},
      }
    };

    const UserProfileContainer = connect(
      mapStateToProps,
      mapDispatchToProps,
    )(UserProfile);

    export default UserProfileContainer;

Redux Saga

Our preferred library for handling side-effects is redux-saga. redux-saga lets us handle side-effects (e.g., fetching data via AJAX requests or local storage) asynchronously and in an easily-testable manner.

Redux saga is a redux middleware layer – it sits between the points of action dispatching and action handling. Much like reducers, sagas handle actions. Given an action like FETCH_USER_PROFILE, the saga can initiate some effectful computation (making an API request to get the data needed for a user's profile). After the computation resolves (the API request completes with the profile payload), the saga can dispatch a new action for the reducer to handle, FETCH_USER_PROFILE_SUCCEEDED. The reducer can use this action and the profile payload to update the application state with fresh profile data.

Example

A saga to fetch data for this example might look like:

    // app/lib/sagas/user.js

    import {
      call,
      put,
      takeLatest,
    } from "redux-saga/effects";

    // Given a separate file that exports functions to make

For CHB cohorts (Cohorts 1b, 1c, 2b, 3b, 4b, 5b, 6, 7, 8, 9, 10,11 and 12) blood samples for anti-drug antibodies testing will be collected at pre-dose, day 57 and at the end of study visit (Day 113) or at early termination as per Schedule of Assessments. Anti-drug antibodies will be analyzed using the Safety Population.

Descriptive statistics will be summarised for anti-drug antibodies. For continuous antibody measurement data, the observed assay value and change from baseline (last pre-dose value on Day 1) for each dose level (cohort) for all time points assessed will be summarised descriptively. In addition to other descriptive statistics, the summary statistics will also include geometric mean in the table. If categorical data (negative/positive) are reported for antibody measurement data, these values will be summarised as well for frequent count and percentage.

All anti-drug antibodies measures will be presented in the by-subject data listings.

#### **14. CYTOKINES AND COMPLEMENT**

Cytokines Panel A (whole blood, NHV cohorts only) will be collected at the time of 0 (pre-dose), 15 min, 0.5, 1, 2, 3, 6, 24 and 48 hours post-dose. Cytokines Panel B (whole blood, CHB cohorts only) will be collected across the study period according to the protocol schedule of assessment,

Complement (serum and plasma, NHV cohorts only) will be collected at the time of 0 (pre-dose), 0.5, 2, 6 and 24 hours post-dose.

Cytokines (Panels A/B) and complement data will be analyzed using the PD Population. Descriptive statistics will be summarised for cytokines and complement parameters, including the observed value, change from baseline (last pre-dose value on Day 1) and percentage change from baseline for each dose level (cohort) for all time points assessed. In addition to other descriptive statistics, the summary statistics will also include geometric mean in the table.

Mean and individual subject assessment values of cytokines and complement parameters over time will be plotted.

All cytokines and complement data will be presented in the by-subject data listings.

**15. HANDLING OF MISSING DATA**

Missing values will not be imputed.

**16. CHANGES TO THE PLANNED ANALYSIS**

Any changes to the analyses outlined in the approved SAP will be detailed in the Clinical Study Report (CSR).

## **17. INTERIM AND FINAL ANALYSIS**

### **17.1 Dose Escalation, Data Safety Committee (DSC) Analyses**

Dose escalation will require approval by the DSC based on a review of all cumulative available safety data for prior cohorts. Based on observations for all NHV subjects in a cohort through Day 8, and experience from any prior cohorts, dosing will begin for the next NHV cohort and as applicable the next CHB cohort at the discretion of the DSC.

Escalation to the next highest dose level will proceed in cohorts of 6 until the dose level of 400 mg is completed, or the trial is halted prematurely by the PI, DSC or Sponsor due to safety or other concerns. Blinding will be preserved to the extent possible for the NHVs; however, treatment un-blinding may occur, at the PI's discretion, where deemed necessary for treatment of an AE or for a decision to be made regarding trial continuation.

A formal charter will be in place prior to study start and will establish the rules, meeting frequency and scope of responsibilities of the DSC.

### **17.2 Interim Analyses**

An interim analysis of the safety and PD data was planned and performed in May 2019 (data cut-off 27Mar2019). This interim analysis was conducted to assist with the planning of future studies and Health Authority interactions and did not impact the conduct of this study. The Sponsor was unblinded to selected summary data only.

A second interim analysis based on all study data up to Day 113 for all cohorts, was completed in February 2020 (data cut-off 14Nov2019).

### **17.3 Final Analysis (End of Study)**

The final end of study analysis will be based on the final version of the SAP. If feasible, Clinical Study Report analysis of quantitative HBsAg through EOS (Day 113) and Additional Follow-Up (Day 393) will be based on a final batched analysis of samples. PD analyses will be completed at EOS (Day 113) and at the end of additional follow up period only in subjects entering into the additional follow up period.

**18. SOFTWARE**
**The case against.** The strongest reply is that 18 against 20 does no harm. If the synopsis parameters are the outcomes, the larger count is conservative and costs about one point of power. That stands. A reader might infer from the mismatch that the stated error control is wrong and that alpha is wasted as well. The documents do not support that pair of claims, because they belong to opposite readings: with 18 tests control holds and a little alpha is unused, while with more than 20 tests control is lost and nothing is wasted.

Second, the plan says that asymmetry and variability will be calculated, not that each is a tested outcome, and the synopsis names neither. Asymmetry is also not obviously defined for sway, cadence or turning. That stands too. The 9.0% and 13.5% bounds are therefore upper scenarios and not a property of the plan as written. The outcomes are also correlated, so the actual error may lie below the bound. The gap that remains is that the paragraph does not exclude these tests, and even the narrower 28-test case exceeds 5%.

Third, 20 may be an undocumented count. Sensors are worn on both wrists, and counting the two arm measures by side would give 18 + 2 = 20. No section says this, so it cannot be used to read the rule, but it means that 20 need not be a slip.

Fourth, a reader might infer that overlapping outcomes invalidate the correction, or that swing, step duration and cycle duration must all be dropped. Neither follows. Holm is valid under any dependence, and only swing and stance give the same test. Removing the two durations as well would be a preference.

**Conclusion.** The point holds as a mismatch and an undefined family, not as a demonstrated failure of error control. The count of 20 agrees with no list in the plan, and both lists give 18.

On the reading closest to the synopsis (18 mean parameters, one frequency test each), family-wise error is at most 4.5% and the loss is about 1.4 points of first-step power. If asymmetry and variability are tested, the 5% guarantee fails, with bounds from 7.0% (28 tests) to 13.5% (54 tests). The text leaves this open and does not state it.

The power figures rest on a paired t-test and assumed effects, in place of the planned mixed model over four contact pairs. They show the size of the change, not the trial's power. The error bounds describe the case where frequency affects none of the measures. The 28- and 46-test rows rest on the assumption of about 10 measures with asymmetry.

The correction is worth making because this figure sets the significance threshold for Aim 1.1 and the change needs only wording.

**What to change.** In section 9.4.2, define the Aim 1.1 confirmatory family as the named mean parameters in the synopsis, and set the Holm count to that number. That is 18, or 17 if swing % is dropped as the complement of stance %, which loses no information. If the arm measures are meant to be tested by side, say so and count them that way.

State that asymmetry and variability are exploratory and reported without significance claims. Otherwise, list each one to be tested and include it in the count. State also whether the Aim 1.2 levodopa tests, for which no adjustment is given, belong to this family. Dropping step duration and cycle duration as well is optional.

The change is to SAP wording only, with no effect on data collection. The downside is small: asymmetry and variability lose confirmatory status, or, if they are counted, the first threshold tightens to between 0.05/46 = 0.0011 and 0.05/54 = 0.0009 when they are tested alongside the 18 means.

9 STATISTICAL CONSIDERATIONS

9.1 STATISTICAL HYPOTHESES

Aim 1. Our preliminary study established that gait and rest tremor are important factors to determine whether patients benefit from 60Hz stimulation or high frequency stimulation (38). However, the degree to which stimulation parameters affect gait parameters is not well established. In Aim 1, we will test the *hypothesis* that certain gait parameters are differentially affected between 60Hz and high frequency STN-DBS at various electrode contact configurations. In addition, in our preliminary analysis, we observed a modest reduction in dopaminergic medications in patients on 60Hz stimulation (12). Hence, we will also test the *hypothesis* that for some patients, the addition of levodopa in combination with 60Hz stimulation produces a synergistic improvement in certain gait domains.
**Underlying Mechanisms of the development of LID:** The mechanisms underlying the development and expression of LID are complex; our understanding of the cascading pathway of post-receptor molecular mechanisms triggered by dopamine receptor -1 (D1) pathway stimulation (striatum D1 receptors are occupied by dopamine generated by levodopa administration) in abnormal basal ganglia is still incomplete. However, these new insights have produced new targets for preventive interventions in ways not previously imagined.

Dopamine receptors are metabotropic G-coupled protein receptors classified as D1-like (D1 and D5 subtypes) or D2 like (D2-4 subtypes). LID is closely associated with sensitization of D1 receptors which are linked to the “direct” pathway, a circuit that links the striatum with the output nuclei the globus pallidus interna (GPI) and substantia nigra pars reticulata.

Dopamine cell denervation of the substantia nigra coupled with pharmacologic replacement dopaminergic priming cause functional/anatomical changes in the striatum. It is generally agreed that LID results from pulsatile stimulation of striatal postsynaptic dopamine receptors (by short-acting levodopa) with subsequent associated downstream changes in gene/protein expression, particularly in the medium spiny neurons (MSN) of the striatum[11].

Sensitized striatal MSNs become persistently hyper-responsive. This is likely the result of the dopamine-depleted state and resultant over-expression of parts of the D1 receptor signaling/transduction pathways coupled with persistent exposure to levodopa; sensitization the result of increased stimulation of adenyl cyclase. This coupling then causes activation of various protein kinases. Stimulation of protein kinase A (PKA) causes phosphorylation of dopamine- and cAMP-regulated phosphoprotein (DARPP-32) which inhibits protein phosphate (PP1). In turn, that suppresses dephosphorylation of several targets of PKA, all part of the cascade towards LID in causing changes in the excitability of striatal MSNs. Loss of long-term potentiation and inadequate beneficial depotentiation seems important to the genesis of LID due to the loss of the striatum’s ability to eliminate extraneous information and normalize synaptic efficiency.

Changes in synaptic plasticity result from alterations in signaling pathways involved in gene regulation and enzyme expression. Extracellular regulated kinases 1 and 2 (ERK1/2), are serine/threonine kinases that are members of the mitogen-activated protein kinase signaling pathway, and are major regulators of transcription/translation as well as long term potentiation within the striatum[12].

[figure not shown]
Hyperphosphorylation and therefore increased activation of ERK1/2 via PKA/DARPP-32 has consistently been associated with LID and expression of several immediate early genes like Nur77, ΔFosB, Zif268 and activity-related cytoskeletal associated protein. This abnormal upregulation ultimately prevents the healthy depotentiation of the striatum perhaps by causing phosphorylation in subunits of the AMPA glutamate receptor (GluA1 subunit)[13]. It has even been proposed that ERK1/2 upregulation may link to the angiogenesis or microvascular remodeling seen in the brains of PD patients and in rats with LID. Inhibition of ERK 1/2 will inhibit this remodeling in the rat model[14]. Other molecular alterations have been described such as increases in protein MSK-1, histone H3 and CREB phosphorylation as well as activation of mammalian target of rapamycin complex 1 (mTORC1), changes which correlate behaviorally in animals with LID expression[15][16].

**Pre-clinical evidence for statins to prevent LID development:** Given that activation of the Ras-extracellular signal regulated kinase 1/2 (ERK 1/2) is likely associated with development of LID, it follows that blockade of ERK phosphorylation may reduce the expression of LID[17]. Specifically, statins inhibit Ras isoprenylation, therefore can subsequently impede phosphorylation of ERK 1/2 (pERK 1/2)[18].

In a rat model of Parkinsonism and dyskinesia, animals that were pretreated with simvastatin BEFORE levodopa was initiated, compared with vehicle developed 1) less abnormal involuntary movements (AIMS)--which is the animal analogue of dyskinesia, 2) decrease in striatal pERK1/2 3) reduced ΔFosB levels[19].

// requests to the API.
    import {fetchUserProfile} from "../api";

    // Given a file that defines actions for the application.
    import {
      FETCH_USER_PROFILE,
      FETCH_USER_PROFILE_SUCCEEDED,
      requestFailed,
    } from "../actions";

    function* fetchProfile({userId}) {
      try {
        const payload = yield call(fetchUserProfile, userId);
        yield put({type: FETCH_USER_PROFILE_SUCCEEDED, payload: payload}));
      } catch (e) {
        yield call(requestFailed, e);
      }
    }

    // Declare saga functions to handle particular actions.
    export default function* profileSaga() {
      yield takeLatest(FETCH_USER_PROFILE, fetchProfile);
    }

We also have to modify the store that we previously set up to insert the saga middleware:

    // app/lib/store.js
    import {createStore, applyMiddleware} from "redux";
    import createSagaMiddleware from "redux-saga";

    import user from "./reducers/user";

    const sagaMiddleware = createSagaMiddleware();

    const enhancer = compose(
      applyMiddleware(sagaMiddleware),
    );

    const store = createStore(user, enhancer);

    export store;

With this, the saga that we defined above is now able to handle actions dispatched by redux.

We can also add a few new props1 and a componentWillMount method to the UserProfile component to fetch the user's profile information when the component mounts: